Three Things All Elite Wrestling Must Do Differently than WWE
No imitation, no flattery.
It's safe to say AEW's pay per view premiere on Saturday, May 25 is one of the most anticipated professional wrestling events of the past twenty years.
The hype train has been rolling ever since Cody, The Young Bucks, and the Khan family announced the formation of the new promotion on January first.
While subsequent high-level roster additions like Kenny Omega, the Lucha Bros, Adam 'Hangman' Page, and the legendary Chris Jericho are enough to make any wrestling fan's mouth water; it's the birth of a competitor to WWE's oft-criticized product that has everyone excited.
Primarily built off the success of the Being the Elite YouTube series, featuring the aforementioned Bucks, Cody, Omega, and Page; AEW is also relying on the superfandom of President and CEO, Tony Khan.
The good news keeps on coming with the announcement of AEW's television deal with cable television mainstay TNT, which also includes PPV broadcasting on B/R Live, and we've got even more reasons to feel enthusiastic about this new product.
Everyone is looking forward to seeing how the 'Elite' changes the world, and most importantly, how that affects the ecosystem of the one true sport.
How can the AEW team truly make a dent in a market that has remained largely untouched since the Monday Night Wars?
With the promise of 'world changing' content, comes the curiosity of what that actually entails.
Build Up Their Talent
Even the phenomenal Kenny Omega, pictured above, will need to be built up to mainstream North American fans who are still unfamiliar with the awe inspiring Canadian.
It doesn't matter if you're averaging two-hundred thousand views on your YouTube videos. AEW's TNT deal opens up an entirely new audience. This is where selecting your top tier talent, and building them up the right way will be crucial.
All Elite's administration has already mentioned that wins and losses will be very important, and that's great to hear. What they'll specifically be trying to create is the feeling that their main stars are 'unbeatable.'
If win/loss records are an important element to AEW's storytelling, it looks like they're on the right track.
AEW has the luxury of having very limited context behind the reason these characters exist. They can expand on the little bit of story that's already been written within the Independent circuit, and in the build up to Double or Nothing.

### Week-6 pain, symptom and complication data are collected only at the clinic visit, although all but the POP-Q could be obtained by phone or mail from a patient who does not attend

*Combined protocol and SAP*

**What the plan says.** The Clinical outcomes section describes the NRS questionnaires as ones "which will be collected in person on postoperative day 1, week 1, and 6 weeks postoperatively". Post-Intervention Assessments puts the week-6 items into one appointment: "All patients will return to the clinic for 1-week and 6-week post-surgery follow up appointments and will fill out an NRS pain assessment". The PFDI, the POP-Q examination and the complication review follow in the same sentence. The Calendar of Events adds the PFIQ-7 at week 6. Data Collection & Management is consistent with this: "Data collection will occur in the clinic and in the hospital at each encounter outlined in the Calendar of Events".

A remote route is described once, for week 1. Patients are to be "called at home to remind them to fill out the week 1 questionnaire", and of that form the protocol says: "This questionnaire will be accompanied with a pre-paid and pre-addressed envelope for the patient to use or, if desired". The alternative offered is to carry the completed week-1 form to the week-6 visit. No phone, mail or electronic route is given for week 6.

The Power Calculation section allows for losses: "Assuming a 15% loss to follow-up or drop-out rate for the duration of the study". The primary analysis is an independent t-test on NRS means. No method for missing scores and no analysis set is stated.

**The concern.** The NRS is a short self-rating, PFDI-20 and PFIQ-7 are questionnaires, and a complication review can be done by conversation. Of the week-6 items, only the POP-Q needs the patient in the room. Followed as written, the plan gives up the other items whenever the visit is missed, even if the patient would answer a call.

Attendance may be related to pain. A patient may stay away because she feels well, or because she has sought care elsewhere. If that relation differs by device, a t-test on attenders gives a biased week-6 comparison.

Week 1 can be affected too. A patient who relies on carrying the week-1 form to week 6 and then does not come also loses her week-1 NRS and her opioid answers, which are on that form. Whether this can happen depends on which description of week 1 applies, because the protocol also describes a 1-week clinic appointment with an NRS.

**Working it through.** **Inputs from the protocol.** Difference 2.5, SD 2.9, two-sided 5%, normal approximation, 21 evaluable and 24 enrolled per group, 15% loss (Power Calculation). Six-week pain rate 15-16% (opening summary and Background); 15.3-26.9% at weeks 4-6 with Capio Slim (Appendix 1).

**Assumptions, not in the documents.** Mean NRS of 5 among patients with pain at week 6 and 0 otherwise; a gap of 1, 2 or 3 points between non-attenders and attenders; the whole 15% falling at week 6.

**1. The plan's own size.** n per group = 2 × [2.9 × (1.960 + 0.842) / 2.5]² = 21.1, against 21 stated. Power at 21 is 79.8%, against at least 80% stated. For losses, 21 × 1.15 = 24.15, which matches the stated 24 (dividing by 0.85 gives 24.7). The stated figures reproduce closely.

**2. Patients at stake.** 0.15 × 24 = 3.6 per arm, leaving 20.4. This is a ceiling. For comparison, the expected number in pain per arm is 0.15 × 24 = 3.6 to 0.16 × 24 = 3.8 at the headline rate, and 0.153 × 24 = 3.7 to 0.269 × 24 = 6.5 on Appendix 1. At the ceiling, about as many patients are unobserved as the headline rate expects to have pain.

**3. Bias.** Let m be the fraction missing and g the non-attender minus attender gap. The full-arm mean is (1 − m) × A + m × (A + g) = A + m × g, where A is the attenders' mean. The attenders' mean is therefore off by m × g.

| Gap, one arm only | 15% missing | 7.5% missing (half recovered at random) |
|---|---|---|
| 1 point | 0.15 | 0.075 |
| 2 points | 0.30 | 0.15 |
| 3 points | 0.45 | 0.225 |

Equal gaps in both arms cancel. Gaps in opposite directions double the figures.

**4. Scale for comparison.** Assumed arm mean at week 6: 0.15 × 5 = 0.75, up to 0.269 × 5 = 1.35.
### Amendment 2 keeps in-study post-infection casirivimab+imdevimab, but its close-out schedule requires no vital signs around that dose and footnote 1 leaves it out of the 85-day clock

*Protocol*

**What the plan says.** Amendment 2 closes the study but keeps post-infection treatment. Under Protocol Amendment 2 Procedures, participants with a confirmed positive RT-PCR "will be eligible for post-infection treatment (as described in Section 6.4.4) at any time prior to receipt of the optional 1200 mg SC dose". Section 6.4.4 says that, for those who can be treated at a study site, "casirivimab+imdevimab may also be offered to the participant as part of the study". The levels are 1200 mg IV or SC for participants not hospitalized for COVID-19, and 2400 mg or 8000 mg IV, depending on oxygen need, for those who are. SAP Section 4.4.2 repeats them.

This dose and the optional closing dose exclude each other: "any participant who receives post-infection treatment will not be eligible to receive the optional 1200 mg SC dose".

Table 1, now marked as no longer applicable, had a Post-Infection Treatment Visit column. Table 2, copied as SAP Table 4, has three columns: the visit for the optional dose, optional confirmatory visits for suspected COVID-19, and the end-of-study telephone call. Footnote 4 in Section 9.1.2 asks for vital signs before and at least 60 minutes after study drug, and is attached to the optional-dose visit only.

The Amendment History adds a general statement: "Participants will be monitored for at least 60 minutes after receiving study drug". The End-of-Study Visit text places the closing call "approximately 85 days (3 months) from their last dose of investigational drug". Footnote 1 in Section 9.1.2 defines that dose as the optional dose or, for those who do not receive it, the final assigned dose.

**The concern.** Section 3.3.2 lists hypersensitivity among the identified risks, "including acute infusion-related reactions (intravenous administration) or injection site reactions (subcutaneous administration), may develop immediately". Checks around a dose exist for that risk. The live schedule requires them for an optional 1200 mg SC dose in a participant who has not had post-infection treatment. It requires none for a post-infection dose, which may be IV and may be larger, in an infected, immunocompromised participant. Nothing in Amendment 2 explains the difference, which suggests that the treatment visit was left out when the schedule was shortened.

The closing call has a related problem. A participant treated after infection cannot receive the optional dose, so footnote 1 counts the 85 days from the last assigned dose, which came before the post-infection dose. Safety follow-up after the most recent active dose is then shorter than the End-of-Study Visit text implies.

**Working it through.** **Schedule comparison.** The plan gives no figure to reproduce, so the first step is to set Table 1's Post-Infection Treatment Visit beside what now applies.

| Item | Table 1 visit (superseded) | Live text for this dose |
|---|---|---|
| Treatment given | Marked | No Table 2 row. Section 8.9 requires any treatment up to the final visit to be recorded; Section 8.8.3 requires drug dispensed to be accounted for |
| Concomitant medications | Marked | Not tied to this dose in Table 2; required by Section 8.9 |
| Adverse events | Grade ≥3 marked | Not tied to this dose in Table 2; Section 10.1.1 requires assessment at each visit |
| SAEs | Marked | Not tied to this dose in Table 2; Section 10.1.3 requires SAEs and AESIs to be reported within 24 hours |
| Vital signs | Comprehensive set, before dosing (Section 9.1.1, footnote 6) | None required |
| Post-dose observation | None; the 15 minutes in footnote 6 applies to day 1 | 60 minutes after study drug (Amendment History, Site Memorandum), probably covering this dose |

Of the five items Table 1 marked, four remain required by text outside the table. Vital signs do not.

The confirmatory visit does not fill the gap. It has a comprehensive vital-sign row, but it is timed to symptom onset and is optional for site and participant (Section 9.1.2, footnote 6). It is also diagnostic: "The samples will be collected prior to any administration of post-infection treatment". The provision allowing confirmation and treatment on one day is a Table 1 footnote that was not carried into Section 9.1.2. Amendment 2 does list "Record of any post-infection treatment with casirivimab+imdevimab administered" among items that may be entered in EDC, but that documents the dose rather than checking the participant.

They've done a tremendous job scouting talent ahead of their first pay per view, now's the time to water the right plants, and reap the rewards.
A Mixed Bag Presentation
As far as presentation is concerned, I mention NJPW only due to the nature of their press conferences, post-match interviews, and legendary tournaments.
For the true sports feel, the in-ring cameraman, popularized by WCCW, and now used by every MMA promotion in the western hemisphere truly adds to the experience. Making it seem like these figures truly are larger than life—even though their stature might indicate differently.
By the looks of it, AEW already have the press conferences down to a science. Remember, it was the Omega/Jericho scuffle that helped build the hype ahead of their epic Wrestle Kingdom 11 showdown.
Ring of Honor's fans are a passionate bunch, and AEW will want to encourage the organic development of very loud, feisty crowds akin to what we used to see at ECW tapings.
How can it happen organically you ask?
Simple, pacing and booking. Every single match must either feel important, or feature performers who want to steal the show.
Lastly, I'd also consider the banning of all scripted promos. Sticking with the organic feel, wrestlers need to feel like they're going to jump out of your TV, and get in your face.
Listen to the Audience
The WWE's brass started 2019 by appearing on Monday Night RAW, promising changes, and switching their focus to what their audience is saying.
Five months later and—spoiler alert—Brock Lesnar wins the Men's Money in the Bank ladder match. Even after many outlets were reporting that 'new' talent would be receiving a push.
While I'm sure the WWE's communications and marketing teams keep a close eye on their social media streams, it doesn't take a genius to understand Brock isn't particularly well-liked among fans.
All Elite can grow exponentially just by using social media analytics to breakdown the sentiment towards their brand, leading up to, and following, Double or Nothing.
They can consider themselves lucky that Vince is not running the show, and creatives will truly be able to make data-driven decisions when it comes to booking.
Considering Tony Khan is the Senior VP of Tech and Analytics at the Jacksonville Jaguars, this is the facet I'm least worried about.
In short, AEW will live and die based on how they can differentiate themselves from the 'sports entertainment' product by building up their talent, mixing up the presentation to create a completely new style, and using data to help with booking.